Many years ago, plants were known by long, descriptive names that were different all over the country. Then the botanists got together and worked out that if a plant had a single name, they could all be sure they were talking about the same one - not just in this country, but all over the world.
Many of the Latin names are simply descriptive of the leaves, flowers, growth habit, the place where the plant was found or where it prefers to grow. Others are named after people, especially plant hunters or the people who financed them. Learning a few of these terms, far from being “snobby”, can help you get the right plant for the right place.
Trees and shrubs are either deciduous or evergreen. Ever-green plants keep their leaves through the winter, shedding older leaves all the time throughout the year. Deciduous plants lose their leaves in autumn, usually over a short period and especially after a frost. Nutrients within the leaf are drawn back into the body of the plant to help it survive the cold weather, then the tree or shrub literally shuts off the connection and the leaf falls away.
Assuming that this is happening when it is not autumn, the main reason is a nutrient deficiency. Plants need food to survive and, if they run out, it shows as yellowing leaves. Different deficiencies show in different parts of the leaf (between the veins or round the edges, for instance) and also as different colours, including purple.
Yellowing may also be caused by insects feeding on the leaf and sucking out the sap. This is usually patterned, rather than patchy, and you may see the insects if you look underneath the leaf.
A plant’s tolerance of cold conditions is classed on a scale of hardiness, with some able to withstand deep freezing cold and others being killed by a single frost. Even when a plant is described as “hardy”, it may not survive below a certain point and if you live in a particularly cold area, you may need to take precautions like erecting a windbreak or tent to protect your favourite plants.
The term half-hardy is used to describe plants that will tolerate being outdoors through the late spring, summer and early autumn, but even moderately low temperatures are likely to kill them.
This is a mould that is present in the compost and grows on residual fertiliser within the compost once it is kept constantly damp. It is easy to remove and you can prevent further regrowth by watering the plant from below, using a saucer, and keeping it a little drier. It tends to be worse in spring and autumn, when the air is moist. Do insects kill plants?
Eventually, given a bad infestation they can kill plants because they suck sap from the plant and deprive it of food. Some insects can transfer deadly virus from plant to plant, as is the case with the current rapid spread of the Xylella (pronounced Zylella) virus that has wiped out thousands of olive trees in Italy and has been identified in both Spain and France.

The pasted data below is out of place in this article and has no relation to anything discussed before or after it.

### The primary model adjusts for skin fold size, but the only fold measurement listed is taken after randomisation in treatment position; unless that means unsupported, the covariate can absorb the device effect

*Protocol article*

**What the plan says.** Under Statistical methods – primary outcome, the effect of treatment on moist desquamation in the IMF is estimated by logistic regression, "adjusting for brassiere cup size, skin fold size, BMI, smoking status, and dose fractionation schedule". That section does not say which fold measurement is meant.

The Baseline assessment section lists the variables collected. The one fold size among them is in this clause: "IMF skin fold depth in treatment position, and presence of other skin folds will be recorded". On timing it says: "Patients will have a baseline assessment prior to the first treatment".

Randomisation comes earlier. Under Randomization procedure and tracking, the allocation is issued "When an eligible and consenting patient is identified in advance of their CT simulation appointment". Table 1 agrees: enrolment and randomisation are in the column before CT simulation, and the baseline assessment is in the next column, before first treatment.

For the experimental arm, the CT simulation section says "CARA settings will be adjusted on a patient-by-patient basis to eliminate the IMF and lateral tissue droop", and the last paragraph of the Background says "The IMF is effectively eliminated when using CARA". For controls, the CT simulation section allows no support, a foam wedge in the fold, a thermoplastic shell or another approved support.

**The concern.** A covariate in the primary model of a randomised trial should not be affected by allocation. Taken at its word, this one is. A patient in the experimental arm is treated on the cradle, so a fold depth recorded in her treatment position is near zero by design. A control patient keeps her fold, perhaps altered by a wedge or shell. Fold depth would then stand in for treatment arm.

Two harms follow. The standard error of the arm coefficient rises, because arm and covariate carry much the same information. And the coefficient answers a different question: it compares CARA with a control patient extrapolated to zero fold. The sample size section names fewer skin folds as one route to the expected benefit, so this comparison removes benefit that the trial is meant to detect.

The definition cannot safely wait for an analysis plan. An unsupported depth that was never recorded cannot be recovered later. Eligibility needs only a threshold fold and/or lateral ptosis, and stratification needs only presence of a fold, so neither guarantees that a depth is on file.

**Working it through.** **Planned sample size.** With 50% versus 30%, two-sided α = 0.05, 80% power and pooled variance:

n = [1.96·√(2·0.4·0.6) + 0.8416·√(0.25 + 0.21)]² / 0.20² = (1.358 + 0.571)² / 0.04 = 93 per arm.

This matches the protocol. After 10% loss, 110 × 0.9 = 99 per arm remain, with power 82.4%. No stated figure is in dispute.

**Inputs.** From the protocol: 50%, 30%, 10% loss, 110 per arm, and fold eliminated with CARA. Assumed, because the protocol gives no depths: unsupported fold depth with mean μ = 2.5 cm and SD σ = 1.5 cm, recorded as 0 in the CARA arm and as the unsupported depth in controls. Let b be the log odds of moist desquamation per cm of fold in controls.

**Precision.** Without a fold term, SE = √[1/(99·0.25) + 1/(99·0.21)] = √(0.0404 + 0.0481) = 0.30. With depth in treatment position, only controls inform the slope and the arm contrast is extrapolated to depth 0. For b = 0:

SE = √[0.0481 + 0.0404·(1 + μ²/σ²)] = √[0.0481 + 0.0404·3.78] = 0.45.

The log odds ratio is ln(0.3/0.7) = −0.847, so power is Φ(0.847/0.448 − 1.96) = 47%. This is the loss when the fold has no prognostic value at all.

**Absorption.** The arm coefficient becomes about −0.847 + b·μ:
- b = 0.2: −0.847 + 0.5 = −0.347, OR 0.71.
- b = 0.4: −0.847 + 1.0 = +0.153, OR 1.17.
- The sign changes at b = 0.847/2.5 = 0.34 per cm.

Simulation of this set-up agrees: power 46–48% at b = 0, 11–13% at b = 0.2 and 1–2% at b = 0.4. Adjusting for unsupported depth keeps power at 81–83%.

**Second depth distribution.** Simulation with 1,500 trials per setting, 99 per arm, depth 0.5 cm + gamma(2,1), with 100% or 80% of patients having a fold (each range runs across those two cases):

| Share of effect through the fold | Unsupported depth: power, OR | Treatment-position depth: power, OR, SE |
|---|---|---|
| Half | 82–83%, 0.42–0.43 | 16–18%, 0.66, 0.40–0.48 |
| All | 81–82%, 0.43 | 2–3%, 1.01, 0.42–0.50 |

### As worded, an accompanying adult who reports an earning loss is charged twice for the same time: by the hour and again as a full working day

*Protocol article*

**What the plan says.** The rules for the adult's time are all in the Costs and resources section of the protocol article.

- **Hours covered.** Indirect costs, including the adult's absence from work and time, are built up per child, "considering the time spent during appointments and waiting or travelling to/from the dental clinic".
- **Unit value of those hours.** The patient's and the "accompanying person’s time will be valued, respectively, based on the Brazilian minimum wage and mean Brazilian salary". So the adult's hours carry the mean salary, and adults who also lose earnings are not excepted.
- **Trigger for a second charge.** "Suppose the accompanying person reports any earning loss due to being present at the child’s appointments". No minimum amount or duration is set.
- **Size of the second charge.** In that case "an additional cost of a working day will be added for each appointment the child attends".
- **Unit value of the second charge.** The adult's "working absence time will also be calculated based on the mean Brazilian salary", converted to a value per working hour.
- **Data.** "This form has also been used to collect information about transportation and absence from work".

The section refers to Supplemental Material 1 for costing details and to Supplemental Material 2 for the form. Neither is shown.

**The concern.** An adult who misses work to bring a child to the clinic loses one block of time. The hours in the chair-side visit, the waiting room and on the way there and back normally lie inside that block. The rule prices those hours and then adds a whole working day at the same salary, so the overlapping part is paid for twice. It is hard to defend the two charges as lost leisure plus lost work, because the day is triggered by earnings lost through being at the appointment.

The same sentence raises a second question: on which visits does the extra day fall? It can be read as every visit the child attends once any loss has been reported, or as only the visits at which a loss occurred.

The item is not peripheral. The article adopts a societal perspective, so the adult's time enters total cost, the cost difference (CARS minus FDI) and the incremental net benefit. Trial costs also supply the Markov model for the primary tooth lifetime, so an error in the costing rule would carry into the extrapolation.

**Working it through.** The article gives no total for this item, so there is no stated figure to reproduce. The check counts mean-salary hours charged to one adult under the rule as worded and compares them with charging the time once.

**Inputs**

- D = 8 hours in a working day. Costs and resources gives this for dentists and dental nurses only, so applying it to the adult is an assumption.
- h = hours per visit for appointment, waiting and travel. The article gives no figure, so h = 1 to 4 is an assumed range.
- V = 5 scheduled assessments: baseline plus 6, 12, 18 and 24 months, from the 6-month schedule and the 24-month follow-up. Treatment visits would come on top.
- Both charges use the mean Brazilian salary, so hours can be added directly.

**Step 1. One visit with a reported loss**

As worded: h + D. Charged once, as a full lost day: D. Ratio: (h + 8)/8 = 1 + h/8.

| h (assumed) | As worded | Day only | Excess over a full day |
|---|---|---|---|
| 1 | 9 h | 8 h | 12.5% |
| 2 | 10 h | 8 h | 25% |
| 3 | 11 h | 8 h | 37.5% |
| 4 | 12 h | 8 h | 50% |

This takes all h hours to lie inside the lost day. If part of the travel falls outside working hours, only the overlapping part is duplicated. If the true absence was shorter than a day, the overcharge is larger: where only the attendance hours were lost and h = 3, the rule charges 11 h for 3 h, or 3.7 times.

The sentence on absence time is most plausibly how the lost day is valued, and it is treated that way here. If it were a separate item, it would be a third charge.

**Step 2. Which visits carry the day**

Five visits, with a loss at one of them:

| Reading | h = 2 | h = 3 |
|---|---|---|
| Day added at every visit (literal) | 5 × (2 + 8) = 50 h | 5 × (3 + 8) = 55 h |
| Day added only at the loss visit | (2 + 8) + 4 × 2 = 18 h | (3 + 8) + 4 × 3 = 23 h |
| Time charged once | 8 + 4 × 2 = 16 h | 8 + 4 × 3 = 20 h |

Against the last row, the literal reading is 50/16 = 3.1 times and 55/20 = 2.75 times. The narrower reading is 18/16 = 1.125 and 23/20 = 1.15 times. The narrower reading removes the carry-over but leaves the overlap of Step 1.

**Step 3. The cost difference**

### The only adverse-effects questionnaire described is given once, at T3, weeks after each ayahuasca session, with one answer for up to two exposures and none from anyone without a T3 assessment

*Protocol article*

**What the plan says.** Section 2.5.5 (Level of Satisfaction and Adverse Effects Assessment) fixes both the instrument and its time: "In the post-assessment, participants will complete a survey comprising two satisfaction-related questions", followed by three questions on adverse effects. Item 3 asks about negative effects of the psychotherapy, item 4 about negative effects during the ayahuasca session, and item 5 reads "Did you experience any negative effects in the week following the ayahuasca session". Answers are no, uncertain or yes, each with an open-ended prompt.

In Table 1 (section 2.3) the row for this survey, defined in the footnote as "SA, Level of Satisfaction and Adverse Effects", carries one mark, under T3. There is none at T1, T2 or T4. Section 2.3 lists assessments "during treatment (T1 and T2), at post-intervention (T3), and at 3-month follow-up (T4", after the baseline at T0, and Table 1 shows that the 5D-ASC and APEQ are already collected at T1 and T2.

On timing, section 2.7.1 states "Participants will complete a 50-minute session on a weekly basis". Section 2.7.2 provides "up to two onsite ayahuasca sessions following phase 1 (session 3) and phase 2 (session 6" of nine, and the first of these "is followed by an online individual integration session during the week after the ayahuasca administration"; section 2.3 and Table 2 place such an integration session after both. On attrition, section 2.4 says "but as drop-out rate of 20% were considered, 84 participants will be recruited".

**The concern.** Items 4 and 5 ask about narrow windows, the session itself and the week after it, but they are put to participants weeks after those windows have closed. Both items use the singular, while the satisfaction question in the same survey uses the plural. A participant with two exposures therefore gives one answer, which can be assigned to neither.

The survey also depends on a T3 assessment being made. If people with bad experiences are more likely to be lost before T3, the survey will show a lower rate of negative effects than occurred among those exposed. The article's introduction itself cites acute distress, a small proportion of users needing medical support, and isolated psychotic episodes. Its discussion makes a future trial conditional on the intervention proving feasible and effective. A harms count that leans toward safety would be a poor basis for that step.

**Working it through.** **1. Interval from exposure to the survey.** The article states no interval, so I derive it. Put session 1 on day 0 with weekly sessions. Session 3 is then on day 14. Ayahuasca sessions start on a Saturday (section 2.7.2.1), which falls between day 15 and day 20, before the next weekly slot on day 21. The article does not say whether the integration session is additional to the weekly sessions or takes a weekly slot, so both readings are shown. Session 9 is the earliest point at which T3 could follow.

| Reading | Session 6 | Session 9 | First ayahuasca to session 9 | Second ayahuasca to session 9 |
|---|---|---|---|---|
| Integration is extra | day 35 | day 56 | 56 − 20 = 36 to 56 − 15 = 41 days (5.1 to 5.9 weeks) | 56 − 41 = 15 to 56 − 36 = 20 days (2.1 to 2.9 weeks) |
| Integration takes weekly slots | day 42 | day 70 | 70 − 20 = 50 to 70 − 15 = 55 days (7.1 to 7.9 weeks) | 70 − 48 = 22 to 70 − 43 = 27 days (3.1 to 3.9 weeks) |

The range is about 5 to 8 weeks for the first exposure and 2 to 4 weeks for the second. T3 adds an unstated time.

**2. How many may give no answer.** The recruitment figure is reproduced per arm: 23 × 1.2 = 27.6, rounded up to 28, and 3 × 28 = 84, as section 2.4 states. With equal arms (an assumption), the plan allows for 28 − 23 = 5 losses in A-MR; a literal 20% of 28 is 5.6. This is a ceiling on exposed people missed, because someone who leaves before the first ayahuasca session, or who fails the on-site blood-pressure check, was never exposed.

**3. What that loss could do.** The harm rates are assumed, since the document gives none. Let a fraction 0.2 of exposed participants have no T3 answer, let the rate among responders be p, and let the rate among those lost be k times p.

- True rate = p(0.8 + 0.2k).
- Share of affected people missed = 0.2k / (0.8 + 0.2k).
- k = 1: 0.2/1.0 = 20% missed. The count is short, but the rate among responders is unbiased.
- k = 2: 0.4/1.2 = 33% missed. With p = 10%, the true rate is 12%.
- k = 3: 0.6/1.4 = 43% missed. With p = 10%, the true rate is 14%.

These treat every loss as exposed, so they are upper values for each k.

It is vitally important to the UK that no-one brings back cuttings or plants from holiday in their suitcase for this reason.
Any chemical is potentially dangerous if it is used incorrectly. In the UK, we have some of the tightest controls anywhere in the world and the products are rigidly tested. As long as the instructions on the pack are followed, then “the right chemical, used in the right way and at the right time” can save a lot of damaged plants. Remember that even beer is, technically, a chemical but it is not tested or approved for use in a slug trap.
Untested chemicals can have unwanted side-effects - for instance, using washing-up liquid is not a safe way to deal with aphids. Old-fashioned insecticidal soap (on which this is based) was a very different product to the one designed to strip grease from today’s dirty plates. The outer coating of a plant leaf is based on waterproofing natural oils and the washing-up liquid strips this away, leaving the leaf vulnerable to sun scorch. Using chemicals, whether man-made or based on natural extracts, is a matter of personal preference.
Poinsettias originate in Mexico, where they grow into big, sprawling bushes, but they have become a staple of the Christmas market. The look best when they are young and healthy, and can quickly begin to shed leaves if they get chilled or dry. Keeping them for a second (or subsequent year) means trimming them back to keep them compact, repotting and feeding well.
In order to get red bracts in time for Christmas, the plant needs at least 14 hours of total darkness for 8 weeks. The easiest way to do this is to cover it with a black bag from 6pm to 8am every day for 8 weeks, starting in mid-September. During the day, provide as much light as possible.
A perennial plant lives for many years, an annual for just one year and a half-hardy annual only for the summer months as any cold temperatures will kill it. A biennial plant grows one year and flowers the next, then dies off so you need to keep seed if you wish to grow it again.
Literally, it means life forms based on carbon, but today it refers to a gardener who does not use any manufactured chemical products, even those based on natural extracts. This form of production is labour-intensive and can incur heavy losses due to pest and disease attack initially, but if a good balance of wildlife can be encouraged in the garden, the results will improve and with the added bonus that edible produce is free from chemical residue.
Do beware of “quack” online remedies that use dangerous and potentially carcinogenic extracts instead.
This story was published on: 09/11/2019
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